A federal court earlier this month ruled that employers who insinuate that working mothers are not committed to their jobs can be found guilty of gender discrimination.
The Second Circuit Court of Appeals cleared the way for the case of New York school psychologist Elana Back to proceed to trial. Back alleges that as she approached tenure review, she was repeatedly told that she could not balance work and motherhood. She claimed that her supervisors denied her tenure even though she had received excellent performance reviews both before and after giving birth, according to the New York Law Journal.
Back contends that the school’s principal told her that she “did not know how [Back] could perform [her] job with little ones,” and that administrators told her that her job “was not for mothers” and that they believed the quality of her performance would deteriorate if she received tenure, according to the Associated Press.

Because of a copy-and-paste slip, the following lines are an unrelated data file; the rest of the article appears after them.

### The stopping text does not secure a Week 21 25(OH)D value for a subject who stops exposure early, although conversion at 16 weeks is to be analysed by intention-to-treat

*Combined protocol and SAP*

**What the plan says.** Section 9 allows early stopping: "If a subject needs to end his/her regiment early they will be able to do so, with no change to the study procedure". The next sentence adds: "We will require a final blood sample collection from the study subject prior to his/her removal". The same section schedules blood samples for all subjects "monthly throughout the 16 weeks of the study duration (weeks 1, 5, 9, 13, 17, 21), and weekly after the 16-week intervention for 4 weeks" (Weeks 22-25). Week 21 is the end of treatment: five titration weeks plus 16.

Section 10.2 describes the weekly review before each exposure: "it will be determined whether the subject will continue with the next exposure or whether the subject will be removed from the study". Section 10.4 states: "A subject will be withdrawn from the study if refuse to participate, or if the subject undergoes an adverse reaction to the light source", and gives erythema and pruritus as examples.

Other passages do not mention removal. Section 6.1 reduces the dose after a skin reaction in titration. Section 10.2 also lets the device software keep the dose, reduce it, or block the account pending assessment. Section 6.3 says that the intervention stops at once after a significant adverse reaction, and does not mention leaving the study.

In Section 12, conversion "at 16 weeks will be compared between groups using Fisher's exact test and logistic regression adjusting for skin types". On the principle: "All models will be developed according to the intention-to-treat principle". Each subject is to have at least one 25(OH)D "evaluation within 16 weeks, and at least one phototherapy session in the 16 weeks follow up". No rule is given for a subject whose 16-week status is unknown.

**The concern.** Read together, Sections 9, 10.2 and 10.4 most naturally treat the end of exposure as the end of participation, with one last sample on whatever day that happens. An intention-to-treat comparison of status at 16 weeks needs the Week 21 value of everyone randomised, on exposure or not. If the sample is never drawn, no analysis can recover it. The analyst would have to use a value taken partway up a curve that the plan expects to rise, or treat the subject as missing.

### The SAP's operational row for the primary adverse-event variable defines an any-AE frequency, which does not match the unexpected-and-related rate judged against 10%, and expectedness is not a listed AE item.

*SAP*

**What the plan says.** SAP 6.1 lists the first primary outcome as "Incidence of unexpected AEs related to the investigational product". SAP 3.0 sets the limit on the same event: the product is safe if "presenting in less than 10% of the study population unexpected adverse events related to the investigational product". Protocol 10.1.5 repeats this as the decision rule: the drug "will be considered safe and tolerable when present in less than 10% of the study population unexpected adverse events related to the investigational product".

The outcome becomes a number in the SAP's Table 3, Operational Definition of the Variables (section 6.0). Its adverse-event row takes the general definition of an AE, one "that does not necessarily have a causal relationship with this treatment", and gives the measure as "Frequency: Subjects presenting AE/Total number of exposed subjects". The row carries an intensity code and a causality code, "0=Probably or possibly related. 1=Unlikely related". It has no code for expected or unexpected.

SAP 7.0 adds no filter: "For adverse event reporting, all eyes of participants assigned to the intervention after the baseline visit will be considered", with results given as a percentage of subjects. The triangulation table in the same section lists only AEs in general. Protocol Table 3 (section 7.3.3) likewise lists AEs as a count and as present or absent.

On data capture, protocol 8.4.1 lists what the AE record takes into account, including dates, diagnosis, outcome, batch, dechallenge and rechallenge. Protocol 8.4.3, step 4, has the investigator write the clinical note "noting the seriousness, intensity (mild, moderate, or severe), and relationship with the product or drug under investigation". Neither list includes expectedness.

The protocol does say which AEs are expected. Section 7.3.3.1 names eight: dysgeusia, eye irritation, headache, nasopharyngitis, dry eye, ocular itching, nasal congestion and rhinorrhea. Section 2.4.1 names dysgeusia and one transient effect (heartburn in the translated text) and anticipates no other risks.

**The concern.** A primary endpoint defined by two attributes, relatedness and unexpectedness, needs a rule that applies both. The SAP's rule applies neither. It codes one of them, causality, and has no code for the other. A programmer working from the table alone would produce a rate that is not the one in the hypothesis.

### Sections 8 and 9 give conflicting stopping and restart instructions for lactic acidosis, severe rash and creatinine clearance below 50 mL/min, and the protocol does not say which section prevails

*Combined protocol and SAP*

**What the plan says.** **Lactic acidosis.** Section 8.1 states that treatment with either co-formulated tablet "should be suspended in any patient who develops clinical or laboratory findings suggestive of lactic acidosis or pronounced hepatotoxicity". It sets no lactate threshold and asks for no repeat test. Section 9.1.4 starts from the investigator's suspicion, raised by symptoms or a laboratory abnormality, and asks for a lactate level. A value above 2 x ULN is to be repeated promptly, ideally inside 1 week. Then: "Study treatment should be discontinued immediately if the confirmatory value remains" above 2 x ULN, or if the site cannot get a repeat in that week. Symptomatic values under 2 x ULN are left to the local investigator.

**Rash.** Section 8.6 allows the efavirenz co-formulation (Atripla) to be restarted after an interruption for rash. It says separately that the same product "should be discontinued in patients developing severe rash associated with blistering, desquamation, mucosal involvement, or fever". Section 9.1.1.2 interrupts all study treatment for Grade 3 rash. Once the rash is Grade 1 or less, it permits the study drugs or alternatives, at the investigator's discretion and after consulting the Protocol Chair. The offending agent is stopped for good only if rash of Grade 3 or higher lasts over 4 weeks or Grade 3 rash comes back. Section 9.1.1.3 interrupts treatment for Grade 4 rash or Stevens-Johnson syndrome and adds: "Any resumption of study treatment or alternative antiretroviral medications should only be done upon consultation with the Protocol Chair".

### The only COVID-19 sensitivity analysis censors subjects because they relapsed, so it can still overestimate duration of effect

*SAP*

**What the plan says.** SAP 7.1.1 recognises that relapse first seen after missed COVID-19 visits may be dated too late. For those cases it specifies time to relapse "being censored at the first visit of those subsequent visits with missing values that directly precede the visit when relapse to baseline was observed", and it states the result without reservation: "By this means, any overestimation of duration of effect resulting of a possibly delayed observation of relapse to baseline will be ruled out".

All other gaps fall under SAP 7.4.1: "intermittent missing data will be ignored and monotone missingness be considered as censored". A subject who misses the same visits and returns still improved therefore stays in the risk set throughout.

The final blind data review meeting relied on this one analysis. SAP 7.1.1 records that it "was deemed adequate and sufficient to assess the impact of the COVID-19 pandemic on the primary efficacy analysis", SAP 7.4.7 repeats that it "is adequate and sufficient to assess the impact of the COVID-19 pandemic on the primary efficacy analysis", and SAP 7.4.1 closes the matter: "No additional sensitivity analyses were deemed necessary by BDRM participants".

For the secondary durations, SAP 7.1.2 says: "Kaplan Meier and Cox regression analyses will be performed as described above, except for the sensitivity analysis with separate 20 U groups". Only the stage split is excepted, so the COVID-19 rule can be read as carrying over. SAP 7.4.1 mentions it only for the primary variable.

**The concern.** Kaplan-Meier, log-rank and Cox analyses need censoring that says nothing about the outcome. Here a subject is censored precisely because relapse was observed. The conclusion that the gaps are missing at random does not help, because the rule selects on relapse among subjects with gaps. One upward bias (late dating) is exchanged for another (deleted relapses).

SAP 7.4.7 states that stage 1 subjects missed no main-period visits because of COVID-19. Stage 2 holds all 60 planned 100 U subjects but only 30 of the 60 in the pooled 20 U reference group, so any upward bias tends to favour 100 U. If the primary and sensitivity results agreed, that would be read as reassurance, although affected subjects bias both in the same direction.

The appeals court, in ruling that the case could proceed, said that the case “strikes at the persistent fault line between work and family – precisely where sex-based overgeneralization has been and remains strongest,” according to the AP.
“This case makes important strides in what is really a new and evolving type of case, that of caregiver discrimination,” said Joan Williams, a law professor at American University and director of the University’s Program on WorkLife Law, in a news release.